Climate Change: A Plea For Legislation, Not Litigation
By: Richard W. Weekley
For many personal injury trial lawyers, the dream is to one day hit the next big litigation jackpot and land a multi-billion-dollar settlement, deploying lawsuits against one American industry after another in a scheme to strike it big. Now, some attorneys believe they’ve uncovered the City of Gold and are ready to cash in on climate change.
They’ve partnered with mayors, environmental activists and states’ attorneys general to wage a legally dubious crusade against our nation’s oil and gas producers — all on contingency fee contracts for the lawyers, of course.
The legal system has been weaponized for a full-scale attack on a critical player in America’s economy. But this public policy debate is better suited for the halls of Congress and our state capitols, not the halls of justice.
As advocates for eradicating abuse from the legal system and restoring civil litigation to its appropriate role, these lawsuits are alarming to us because they stretch the law far beyond its intentions, ignore critical facts and involve private lawyers in a space meant for democratically elected decision makers.
In the cases filed so far, the plaintiffs allege that a select few American oil and gas companies are single-handedly responsible for causing worldwide climate change and seek to hold them accountable for current and future climate-related damage.
But it is not clear how a court could quantify the possible role of these oil and gas companies in contributing to climate change. How can anyone say with reasonable certainty what impact a single producer allegedly had and will have on our environment?
Using the same logic, shouldn’t everyone be held responsible for their share of climate-wrecking energy consumption? Families and farmers, truckers, manufacturers, businesses of all sizes, airlines — all demand cheap energy to fuel their activities.
And the lawsuits make no mention of massive energy consuming nations, like China, which emit vast amounts of pollution into the atmosphere. Even the cities and counties themselves that have brought the lawsuits emit pollution into the atmosphere every day through municipal services like garbage collection or the police and fire departments. Where exactly do they factor into all of this?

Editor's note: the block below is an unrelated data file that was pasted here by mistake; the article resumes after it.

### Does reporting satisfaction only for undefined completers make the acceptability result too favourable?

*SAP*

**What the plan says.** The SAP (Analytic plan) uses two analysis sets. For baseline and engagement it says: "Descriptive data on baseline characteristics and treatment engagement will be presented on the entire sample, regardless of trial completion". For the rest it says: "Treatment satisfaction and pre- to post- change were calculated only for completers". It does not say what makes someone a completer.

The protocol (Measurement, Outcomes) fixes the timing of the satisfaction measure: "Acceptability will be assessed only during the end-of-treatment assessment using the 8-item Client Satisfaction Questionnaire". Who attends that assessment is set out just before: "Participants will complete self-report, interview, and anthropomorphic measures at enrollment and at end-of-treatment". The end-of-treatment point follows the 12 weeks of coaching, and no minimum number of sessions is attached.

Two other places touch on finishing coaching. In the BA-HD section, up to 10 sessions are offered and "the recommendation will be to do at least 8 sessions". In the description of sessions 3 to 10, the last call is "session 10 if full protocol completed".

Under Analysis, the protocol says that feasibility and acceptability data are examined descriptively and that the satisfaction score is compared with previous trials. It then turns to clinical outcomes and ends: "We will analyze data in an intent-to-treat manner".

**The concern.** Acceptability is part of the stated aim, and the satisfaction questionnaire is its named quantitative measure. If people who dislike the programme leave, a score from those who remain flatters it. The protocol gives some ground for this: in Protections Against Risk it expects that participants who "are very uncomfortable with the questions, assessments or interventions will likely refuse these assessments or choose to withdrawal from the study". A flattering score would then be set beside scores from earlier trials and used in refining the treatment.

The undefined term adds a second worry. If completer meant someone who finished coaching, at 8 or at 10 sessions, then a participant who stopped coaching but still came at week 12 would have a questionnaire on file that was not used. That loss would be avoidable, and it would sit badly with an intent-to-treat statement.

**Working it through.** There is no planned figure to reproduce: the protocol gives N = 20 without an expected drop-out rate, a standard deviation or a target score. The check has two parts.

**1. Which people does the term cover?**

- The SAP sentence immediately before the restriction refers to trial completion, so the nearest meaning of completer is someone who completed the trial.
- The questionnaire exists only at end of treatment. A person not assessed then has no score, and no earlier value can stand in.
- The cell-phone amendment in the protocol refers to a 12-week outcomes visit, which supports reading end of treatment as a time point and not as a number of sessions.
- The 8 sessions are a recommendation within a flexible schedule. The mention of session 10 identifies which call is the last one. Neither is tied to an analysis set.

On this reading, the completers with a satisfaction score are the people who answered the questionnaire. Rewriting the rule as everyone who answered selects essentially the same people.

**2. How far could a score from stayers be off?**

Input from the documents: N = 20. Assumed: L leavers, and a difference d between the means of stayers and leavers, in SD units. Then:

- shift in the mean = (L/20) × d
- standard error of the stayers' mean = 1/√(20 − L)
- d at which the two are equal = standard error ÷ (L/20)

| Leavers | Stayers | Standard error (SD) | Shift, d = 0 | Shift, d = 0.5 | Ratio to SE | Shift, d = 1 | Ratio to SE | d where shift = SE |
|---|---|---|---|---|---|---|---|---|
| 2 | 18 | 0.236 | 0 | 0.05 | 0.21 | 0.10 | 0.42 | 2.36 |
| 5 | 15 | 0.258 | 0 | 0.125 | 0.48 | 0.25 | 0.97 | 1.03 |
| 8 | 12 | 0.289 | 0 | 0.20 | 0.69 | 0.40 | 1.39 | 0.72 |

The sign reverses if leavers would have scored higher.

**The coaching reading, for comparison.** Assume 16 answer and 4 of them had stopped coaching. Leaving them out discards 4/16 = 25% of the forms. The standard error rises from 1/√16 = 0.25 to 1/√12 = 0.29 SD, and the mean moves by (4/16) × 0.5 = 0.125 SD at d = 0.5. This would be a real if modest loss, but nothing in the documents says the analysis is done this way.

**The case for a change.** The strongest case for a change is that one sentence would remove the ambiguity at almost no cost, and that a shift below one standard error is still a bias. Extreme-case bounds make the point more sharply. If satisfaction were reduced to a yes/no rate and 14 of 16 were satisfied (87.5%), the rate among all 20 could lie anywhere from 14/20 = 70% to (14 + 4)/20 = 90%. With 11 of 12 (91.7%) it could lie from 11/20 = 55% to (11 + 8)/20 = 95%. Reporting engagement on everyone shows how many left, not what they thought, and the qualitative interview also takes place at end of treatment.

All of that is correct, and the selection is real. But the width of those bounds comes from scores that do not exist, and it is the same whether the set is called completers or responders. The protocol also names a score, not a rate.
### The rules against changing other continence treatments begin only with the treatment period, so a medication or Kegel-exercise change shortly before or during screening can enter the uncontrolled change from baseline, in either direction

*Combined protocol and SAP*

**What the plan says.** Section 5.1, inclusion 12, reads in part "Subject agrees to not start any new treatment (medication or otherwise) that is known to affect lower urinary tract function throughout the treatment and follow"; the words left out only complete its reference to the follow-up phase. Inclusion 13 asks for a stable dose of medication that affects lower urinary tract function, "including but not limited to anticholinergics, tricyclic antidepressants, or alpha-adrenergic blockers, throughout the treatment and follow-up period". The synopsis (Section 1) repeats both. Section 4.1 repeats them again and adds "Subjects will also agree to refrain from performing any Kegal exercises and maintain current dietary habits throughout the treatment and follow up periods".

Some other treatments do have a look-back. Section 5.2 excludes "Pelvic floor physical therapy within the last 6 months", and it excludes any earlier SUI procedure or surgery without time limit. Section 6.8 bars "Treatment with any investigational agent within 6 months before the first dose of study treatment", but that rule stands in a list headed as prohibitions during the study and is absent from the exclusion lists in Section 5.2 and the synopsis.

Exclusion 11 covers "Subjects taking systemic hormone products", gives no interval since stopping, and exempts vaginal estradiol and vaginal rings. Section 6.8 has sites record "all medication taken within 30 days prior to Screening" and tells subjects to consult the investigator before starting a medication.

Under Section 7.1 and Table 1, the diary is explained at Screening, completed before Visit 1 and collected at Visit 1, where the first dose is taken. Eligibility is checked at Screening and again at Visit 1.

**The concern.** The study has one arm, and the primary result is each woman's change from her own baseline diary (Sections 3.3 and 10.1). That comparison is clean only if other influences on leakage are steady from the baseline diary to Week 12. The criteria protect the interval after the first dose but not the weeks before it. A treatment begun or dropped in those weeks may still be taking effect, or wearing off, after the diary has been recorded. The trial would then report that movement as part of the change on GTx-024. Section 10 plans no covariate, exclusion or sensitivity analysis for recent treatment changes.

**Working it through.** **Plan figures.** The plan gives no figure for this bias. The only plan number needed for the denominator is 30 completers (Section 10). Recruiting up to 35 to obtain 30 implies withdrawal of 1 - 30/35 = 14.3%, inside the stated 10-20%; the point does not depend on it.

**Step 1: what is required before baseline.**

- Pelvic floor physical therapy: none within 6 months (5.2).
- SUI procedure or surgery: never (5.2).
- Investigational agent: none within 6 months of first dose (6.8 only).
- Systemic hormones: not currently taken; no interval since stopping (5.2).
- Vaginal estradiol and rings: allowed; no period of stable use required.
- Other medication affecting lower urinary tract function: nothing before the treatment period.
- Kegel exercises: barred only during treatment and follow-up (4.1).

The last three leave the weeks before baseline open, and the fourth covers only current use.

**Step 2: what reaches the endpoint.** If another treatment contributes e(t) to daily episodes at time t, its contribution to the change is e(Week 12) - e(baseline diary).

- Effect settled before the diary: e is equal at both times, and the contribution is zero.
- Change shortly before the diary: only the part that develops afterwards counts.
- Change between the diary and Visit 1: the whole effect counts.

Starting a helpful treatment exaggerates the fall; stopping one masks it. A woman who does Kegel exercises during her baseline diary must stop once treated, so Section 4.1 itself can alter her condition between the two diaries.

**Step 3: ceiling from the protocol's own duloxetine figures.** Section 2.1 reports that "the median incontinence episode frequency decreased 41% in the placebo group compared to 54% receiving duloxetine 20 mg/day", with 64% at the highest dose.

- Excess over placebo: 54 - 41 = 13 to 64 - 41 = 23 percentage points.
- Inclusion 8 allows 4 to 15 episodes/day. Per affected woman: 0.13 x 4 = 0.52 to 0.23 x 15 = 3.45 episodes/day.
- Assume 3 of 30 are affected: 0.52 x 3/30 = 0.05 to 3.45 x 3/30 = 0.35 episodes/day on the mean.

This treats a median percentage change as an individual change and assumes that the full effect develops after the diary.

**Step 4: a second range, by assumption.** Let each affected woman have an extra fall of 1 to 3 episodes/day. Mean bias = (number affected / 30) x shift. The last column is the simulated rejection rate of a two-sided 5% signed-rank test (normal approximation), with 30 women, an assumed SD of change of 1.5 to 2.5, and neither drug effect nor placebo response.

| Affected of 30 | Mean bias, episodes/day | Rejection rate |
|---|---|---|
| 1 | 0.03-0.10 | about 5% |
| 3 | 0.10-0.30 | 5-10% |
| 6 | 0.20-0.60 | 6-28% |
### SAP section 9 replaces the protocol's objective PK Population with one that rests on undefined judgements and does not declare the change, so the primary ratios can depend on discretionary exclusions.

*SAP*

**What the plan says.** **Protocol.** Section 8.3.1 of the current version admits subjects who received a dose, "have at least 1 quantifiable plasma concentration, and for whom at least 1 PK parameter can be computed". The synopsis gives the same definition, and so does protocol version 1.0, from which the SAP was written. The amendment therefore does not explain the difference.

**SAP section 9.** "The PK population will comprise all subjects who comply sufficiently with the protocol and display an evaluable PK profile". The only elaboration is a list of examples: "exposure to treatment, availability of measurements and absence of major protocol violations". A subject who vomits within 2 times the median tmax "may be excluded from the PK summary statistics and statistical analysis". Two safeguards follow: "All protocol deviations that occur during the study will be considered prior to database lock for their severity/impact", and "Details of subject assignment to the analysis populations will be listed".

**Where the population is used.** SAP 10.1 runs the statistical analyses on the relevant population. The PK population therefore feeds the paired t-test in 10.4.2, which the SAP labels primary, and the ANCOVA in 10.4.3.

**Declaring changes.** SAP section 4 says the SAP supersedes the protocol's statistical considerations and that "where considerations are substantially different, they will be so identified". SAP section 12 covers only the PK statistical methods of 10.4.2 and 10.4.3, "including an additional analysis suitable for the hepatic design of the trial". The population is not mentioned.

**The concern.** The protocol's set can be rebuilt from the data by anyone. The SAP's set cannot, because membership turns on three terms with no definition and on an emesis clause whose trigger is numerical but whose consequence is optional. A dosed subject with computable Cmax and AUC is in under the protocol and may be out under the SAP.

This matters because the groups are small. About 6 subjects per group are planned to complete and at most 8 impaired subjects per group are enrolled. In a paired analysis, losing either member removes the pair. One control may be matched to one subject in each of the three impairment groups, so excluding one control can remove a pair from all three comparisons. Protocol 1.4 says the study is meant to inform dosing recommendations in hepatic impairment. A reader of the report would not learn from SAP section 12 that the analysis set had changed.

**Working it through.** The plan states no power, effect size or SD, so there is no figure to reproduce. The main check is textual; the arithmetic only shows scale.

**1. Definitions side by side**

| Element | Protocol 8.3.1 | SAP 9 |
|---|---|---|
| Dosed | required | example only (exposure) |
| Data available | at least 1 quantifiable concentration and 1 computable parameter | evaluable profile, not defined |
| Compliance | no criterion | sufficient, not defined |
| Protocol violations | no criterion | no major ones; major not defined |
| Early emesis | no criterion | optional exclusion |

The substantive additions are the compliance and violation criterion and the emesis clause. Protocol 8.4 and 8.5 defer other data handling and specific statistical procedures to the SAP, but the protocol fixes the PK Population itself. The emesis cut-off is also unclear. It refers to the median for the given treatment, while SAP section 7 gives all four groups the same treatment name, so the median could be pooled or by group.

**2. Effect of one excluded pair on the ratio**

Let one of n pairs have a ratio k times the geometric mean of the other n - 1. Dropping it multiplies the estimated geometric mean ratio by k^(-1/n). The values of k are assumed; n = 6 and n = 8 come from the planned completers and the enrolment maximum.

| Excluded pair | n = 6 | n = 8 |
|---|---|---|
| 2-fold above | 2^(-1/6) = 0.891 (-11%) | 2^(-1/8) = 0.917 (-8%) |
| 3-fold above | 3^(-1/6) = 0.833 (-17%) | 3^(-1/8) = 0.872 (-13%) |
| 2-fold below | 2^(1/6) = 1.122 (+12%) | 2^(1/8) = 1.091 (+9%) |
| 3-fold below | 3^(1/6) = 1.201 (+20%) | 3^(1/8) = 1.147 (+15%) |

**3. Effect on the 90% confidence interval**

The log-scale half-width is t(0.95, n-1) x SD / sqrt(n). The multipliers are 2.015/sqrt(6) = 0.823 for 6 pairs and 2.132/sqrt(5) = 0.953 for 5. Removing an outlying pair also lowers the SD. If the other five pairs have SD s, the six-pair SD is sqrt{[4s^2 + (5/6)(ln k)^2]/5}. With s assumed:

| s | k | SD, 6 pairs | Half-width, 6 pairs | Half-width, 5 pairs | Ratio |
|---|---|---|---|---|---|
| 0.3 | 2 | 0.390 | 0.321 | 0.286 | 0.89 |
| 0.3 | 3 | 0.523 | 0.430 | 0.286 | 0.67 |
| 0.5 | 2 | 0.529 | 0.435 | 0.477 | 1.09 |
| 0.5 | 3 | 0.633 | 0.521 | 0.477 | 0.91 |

Further, how do you quantify and assign responsibility for damages that are yet to occur, and might never occur? Speculation about the size, cost and cause of a natural disaster or weather event that may (or may not) happen five, 50 or 500 years from now is like incarcerating someone today because they might commit a crime next year. This would create a dangerous legal precedent.
What is clear, however, is that the pot of gold continues to be too tantalizing for some trial lawyers — and revenue-seeking government entities acting as plaintiffs — to resist.
Legislation Needed, Not Litigation
Legislation — not lawsuits — is a more effective avenue to address an issue this complex. Not least of all because with little oversight of private lawyers and no strings attached to the dollars recovered in these climate change cases, there is no rational reason to believe a legal settlement would have any meaningful impact on our nation’s environmental challenges.
Our legal system is not the correct forum for crafting public policy, and our courts were never intended to bypass the legislative process in pursuit of anyone’s personal agenda. Twelve citizens on a jury should never stand in for 535 elected members of Congress or our 50 state legislatures.
Climate change is an intricate issue that requires serious discussion and public deliberation. But enterprising trial attorneys will do us all a tremendous disservice if they succeed in forcing the outcome of these complex considerations through litigation.
That is simply not the role of judges, juries, lawyers and courts in America. We have elected representatives and the legislative process for a reason.
Our global climate, our nation’s energy security, economy and countless American jobs are far too crucial to leave in the hands of a few unelected plaintiff lawyers as they chase after the next big payout. Policy discussions need to happen in the statehouse, not the courthouse.
- Richard W. Weekley, senior chairman, Texans for Lawsuit Reform.
- Thomas B. Stebbins, executive director, Lawsuit Reform Alliance of New York.
- John Doherty, president/CEO, Civil Justice Association of California.
- Melissa Landry, executive director, Louisiana Lawsuit Abuse Watch.
- William W. Large, president, Florida Justice Reform Institute.